As one of the leading causes of death and disability in the world, human trauma and injury disproportionately affects children and young individuals in all countries. Injuries from motor vehicle collisions are a prime example of this damage to societies. According to the World Health Organization, road traffic accidents worldwide disable between 20 and 50 million individuals and kill 1.2 million people per year. The majority of individuals affected are young adults, especially men. As a continuation of our previous work in injury prevention research at the Charles McC. Mathias, Jr. National Study Center for Trauma and Emergency Medical Services (NSC) and in trauma resuscitation at R Adams Cowley Shock Trauma Center (Shock Trauma), the goal of this National Research Service Award (NRSA) institutional research training grant is to create a formal program wherein individuals with an M.D. or a Ph.D. degree can train to be independent investigators in injury control and trauma response research. This training program is designed to enable trainees to: (1) master a core curriculum in epidemiology and biostatistics;(2) become knowledgeable about the basic biological and psychosocial aspects of trauma and injury prevention;(3) become an expert in at least one substantive area relevant to injury control and trauma response;(4) learn to contribute to a research team under the supervision of a primary mentor with expertise in an aspect of injury prevention and control;and (5) demonstrate the capacity to conduct independent, original research. Considering the depth of expertise available at the University of Maryland, we have an ideal environment to collaborate on these educational efforts. The combination of University of Maryland at Baltimore's internationally recognized injury control research and trauma resuscitation practices in conjunction with our excellent didactic program in epidemiology and biostatistics provides an outstanding framework for the development of an injury prevention and injury control research training program. The proposed project will provide the training to enable new researchers to conduct high quality injury control and trauma response research that can help to reduce the devastating impact caused by tens of thousands of annual traumatic injuries and deaths.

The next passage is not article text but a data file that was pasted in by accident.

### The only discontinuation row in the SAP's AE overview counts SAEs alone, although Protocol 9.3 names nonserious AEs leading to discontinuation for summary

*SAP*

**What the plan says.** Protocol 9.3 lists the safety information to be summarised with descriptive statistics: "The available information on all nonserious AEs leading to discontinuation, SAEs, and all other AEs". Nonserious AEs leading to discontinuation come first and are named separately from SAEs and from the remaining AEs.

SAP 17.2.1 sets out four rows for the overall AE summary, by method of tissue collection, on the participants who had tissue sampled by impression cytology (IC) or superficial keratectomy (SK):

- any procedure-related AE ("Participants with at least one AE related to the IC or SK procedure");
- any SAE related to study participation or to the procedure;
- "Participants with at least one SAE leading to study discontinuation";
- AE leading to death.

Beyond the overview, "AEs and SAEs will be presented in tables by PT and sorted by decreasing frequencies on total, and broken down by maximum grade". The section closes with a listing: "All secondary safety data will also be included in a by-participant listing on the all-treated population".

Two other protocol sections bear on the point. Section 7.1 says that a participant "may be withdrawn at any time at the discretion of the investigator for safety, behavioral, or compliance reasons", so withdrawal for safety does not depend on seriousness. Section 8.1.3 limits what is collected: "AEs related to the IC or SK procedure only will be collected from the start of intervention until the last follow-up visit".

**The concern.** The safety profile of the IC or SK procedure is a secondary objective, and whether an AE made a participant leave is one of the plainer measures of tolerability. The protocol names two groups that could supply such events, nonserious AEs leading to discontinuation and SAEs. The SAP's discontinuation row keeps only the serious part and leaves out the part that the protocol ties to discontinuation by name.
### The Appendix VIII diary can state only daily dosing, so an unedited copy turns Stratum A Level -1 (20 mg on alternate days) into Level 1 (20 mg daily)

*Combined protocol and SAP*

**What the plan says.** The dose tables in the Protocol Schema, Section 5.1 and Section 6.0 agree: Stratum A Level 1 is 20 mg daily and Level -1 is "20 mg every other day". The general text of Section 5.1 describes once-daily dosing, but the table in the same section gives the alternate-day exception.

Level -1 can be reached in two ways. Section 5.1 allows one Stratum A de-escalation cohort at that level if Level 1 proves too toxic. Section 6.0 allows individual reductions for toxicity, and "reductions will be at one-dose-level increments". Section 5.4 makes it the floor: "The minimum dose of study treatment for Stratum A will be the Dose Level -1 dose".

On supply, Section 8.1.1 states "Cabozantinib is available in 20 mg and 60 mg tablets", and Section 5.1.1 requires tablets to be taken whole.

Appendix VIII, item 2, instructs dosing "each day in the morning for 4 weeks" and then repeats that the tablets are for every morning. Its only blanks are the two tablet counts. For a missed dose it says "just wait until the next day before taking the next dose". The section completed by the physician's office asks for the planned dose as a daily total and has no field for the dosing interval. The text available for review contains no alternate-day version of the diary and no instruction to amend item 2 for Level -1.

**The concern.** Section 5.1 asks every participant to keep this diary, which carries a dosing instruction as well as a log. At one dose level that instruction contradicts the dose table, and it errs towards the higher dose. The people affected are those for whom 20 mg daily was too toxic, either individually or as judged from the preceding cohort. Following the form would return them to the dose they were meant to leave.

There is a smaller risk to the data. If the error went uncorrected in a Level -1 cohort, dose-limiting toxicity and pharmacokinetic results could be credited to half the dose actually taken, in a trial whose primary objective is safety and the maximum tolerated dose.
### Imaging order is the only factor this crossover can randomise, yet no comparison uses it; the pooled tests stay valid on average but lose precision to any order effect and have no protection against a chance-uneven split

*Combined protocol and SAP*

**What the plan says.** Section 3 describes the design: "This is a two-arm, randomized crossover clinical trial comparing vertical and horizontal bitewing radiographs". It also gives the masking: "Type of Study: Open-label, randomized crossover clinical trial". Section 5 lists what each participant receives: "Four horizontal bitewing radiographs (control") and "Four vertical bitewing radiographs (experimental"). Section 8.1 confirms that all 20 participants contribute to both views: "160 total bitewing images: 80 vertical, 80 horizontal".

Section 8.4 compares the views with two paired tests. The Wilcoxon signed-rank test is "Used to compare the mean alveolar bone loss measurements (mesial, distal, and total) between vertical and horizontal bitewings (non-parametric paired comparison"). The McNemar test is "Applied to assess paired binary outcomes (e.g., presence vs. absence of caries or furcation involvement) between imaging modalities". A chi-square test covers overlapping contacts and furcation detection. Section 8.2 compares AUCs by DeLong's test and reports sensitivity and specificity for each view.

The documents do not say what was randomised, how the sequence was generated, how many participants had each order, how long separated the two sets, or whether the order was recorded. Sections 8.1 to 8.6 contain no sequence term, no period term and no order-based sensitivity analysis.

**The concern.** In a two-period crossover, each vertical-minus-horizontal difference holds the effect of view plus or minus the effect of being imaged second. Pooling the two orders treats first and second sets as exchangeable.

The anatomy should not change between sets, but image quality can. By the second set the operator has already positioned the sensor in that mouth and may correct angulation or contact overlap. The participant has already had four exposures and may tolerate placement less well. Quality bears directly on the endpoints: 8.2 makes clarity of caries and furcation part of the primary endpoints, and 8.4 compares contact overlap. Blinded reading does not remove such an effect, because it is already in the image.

National Institute of Health (NIH)
National Institute of General Medical Sciences (NIGMS)
Institutional National Research Service Award (T32)
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Special Emphasis Panel (ZGM1-BRT-5 (TA))
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Somers, Scott D
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University of Maryland Baltimore
Public Health & Prev Medicine
Schools of Medicine
United States
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